What is Hypothermia in Dogs And How Is It Treated?

Snow, cold, biting wind and a penetrating wet: Winter is a challenge for humans and animals. While we mate with a hat, scarf, and thick gloves, the dogs have their warm coat. But is this really enough or can dogs freeze? How do I know that my dog ​​is too cold and how can I prevent hypothermia in the dog?

Can dogs feel cold?

Wolves, deer, rabbits, or wild boars – many wild animals spend the whole winter outdoors and never seem to freeze. After all, they have a protective coat that successfully repels cold and wet conditions. But does this natural protective mantle also work with our dogs? 
As a descendant of the wolf also dogs usually have a thick coat, which reliably protects them from the cold. While many dogs show excessive heat, most dogs do not seem to mind snow, wind, or cold wind. But this impression can be deceiving. In fact, our dogs may freeze or even chill. But why is that?

Why some dogs freeze more than others?

With the Domestication of the domestic dogs, “the best friend” of us humans adapted more and more to our living conditions. While most dogs used to work as pure working dogs, who spent their entire life outside in the yard or in the pasture, they live together with us in the house today and have – just like us – the dry air and the warming heating used to in winter. 

With the breeding of pure domestic and fashion dogs, the need for a protective winter coat has disappeared. Some of the dog breeds are known today For example, they do not have a thick undercoat that protects, for example, large shepherds and working dogs from the winter cold. Especially small, short-haired dogs with a thin coat freeze very fast. Even dogs with southern origins feel the cold stronger than, say, sled dogs, which are always used to snow and icy wind.

Factors that influence the cold feeling of dogs

Whether a dog freezes or not depends so much on the breed and the condition of the fur. Dobermans, greyhounds, boxers, and all toy dogs suffer much more from the cold, for example than huskies or Bernese mountain dogs, But other factors can affect the cold feeling of dogs. 

When it comes to the question of whether or not a dog can get too cold, age, health, and weight also play a big role. Dogs with arthritis are extremely sensitive to cold, even older seniors or lightweight dogs have little to oppose the cold. In summary, the question of whether your dog freezes quickly or not depends on the following five factors:
  • race
  • fur texture
  • Older
  • health status
  • mass

How do I know that my dog ​​is freezing?

Of course, a stronger sense of cold does not automatically mean that your dog is really cold. Even a small dog without a dense undercoat can feel well in the snow, for example, when he moves a lot, jumps around, or chases after a ball. Finally, the muscles warm up under the movement.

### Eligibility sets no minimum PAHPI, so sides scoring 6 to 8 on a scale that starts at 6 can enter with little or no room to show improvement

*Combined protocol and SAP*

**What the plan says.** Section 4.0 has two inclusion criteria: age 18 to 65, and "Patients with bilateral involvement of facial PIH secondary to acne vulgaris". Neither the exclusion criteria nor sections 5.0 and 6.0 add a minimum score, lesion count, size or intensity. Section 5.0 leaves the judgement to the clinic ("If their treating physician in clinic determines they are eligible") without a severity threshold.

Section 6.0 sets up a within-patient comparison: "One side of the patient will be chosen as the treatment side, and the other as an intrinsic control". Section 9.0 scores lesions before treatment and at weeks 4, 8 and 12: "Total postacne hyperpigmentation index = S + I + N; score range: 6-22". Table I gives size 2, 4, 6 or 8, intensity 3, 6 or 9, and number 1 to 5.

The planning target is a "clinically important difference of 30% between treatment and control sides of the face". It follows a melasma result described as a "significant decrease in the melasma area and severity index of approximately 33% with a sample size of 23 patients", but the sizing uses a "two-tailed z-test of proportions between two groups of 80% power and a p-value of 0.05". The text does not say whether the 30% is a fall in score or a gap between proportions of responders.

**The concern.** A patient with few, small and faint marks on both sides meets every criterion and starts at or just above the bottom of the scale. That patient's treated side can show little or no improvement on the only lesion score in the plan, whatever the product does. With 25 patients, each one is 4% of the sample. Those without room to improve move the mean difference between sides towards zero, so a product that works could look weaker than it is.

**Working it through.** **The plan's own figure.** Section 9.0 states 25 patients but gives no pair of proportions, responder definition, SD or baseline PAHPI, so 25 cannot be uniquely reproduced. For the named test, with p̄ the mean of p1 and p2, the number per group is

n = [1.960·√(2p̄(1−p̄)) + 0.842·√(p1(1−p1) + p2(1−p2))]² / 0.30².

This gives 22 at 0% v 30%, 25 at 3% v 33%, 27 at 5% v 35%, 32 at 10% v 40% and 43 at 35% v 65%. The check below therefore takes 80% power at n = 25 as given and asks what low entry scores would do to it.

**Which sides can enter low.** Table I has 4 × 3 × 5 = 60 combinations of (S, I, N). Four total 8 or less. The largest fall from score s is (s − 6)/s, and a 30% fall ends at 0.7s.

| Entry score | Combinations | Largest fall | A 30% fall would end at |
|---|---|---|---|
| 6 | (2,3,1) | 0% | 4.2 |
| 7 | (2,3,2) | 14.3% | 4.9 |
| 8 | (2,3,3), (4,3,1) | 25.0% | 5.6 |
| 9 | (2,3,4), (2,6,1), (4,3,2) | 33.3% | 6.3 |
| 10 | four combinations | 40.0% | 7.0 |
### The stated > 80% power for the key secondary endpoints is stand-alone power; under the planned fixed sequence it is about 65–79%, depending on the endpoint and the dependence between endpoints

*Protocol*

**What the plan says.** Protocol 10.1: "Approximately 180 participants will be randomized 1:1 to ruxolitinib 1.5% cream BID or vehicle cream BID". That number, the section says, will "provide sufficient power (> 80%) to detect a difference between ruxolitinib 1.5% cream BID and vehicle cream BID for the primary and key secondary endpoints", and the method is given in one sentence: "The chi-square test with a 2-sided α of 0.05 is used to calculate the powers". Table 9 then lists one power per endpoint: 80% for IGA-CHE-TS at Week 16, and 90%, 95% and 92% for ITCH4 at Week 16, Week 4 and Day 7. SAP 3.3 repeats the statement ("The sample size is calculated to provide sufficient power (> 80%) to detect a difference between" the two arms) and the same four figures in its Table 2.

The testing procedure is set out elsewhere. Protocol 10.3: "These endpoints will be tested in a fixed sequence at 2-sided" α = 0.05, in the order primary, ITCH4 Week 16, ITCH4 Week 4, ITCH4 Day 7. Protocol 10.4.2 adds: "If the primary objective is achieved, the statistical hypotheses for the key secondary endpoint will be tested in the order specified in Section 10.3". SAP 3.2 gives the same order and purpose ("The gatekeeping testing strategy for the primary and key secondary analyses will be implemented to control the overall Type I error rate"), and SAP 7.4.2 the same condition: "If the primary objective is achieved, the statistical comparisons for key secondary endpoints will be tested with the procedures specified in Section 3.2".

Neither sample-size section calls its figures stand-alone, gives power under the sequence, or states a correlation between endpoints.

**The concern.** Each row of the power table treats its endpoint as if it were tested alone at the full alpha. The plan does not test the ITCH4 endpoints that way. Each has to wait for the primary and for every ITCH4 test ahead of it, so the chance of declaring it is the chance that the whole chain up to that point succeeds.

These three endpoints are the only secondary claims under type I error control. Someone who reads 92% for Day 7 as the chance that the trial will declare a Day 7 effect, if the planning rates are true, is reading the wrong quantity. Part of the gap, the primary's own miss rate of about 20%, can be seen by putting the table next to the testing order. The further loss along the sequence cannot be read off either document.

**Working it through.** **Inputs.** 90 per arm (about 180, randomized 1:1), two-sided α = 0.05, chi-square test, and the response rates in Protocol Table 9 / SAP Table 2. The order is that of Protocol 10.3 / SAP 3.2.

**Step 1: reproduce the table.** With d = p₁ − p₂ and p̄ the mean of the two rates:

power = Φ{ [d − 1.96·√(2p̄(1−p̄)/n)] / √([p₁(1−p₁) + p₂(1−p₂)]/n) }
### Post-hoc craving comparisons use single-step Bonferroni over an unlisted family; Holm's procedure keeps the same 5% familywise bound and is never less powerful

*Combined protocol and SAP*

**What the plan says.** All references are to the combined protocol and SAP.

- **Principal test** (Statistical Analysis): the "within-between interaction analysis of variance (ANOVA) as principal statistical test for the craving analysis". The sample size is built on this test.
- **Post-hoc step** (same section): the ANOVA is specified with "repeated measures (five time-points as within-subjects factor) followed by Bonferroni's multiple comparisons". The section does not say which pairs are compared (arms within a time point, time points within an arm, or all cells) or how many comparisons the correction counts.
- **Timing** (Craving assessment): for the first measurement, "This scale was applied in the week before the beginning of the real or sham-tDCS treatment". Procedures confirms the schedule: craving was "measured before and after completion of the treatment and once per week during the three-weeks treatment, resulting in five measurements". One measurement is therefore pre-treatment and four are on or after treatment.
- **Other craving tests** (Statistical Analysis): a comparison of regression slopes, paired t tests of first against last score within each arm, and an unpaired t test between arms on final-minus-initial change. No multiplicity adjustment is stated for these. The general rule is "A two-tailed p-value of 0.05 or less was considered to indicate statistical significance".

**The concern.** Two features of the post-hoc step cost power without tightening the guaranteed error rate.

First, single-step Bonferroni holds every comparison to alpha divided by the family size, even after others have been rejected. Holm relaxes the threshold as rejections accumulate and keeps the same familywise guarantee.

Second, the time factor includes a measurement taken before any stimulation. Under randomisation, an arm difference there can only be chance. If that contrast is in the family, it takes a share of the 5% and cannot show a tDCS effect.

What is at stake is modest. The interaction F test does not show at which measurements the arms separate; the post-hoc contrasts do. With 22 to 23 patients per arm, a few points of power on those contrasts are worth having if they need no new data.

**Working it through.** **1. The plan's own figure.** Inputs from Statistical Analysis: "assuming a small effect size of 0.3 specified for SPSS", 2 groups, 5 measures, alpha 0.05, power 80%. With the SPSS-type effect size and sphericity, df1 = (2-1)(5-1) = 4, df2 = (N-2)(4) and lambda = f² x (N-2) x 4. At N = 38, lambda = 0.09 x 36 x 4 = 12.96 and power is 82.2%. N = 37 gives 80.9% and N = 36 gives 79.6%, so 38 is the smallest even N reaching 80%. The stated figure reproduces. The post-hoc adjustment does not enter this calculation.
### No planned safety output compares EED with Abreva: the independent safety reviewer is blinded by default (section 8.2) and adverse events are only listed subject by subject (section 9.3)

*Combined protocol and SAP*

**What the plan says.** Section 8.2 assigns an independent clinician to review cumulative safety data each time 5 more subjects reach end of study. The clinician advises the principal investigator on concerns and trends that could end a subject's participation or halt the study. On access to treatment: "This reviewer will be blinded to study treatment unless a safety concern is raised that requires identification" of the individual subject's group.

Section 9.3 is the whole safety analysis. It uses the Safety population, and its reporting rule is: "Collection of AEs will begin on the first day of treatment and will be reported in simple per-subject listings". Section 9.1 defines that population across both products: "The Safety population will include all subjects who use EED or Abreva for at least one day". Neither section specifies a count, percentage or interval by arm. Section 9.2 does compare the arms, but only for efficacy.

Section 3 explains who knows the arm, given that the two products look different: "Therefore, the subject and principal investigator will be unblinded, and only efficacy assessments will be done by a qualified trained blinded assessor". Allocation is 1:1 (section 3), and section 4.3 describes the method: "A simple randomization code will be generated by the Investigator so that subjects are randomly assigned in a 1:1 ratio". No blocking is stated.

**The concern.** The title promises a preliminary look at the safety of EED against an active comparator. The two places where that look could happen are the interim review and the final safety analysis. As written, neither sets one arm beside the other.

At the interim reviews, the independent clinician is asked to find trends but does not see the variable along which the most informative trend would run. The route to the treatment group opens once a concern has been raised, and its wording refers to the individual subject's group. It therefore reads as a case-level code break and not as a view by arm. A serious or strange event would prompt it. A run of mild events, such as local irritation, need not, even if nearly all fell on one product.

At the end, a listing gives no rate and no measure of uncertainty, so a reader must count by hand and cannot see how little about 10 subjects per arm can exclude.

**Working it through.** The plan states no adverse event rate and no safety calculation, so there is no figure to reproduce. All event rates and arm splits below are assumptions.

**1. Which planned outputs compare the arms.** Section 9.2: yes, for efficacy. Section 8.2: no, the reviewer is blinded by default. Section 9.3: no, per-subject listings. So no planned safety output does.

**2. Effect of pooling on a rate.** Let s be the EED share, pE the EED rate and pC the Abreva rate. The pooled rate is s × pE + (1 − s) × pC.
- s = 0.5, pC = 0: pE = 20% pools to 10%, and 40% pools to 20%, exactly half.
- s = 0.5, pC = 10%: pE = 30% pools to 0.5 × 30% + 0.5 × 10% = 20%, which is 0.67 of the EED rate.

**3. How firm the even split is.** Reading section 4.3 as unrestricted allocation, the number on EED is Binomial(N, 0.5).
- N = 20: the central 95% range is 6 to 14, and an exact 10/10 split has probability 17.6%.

But when do I know that my dog ​​is getting too cold outside and it’s time to go back to the warming house with him? If you watch your dog well, you can recognize typical symptoms and prevent upcoming hypothermia in a good time. Certain behaviors and postures indicate that your dog is freezing. These include in particular the following four symptoms:

  • Cramped posture; The dog pulls up his back and pinches the rod.
  • Trembling: The dog buckles his coat and starts to shiver
  • Restlessness: The dog shows clear signs of malaise. He whines or urges home.
  • Listlessness: The dog slows down, looks sleepy, and driftless overall.

If your dog exhibits one or more of these symptoms, you should return to your return home as soon as possible and move to a warmer place.
 By the way: The tremor does not necessarily have to be a sign of cold, emotional, stress-related situations, or even various illnesses that can cause the dog to tremble. In this case, however, the tremor does not stop even in the warm house.

This will get your dog warm again

Back in the warm home, the dog usually warms up quickly, the shaking stops and he relaxes. Drafts or too cold surfaces (tiles, laminate) should be avoided at all costs. Create warm blankets and keep your four-legged friends cuddly warm in their traditional sleeping place. 

If your dog prefers to lie next to his basket on the floor, a warming rug, a polystyrene pad or a thick blanket can be helpful. From hot stoves, radiators, and radiant heaters, you should keep it away for protection against burns, however.

How is the dog hypothermia?

How is the dog hypothermia?

Despite all precautions and observation of possible symptoms, it can happen that a dog over cooled. Naturally short-haired and small dogs, who start to freeze at temperatures around freezing, are particularly at risk for hypothermia. But even larger dogs with a long, thick coat are not entirely immune to hypothermia.

 An ice bath in winter, a wet coat in icy winds, or a long wait outside the supermarket on frozen ground can lead to hypothermia even in healthy and robust dogs. A sharp fall in body temperature to levels of 30 ° C and less can lead to serious health risks. 

When you touch it, your dog already feels very cold or shivers, even though the dog is still out in the cold, This is a life-threatening warning signal. Because dogs that are already severely over cooled, are no longer able to tremble. Therefore, if you detect any of the following symptoms in your dog, you need to act quickly:
  • Very strong, uninterrupted tremors
  • Pale to bluish shimmering oral mucous
  • Ice cold ears, paws, and tail
  • Declining tremor, although the dog is still exposed to the cold
  • Flat breath and weak pulse
  • Lethargy (dog is lying there quietly)
Can dogs feel cold?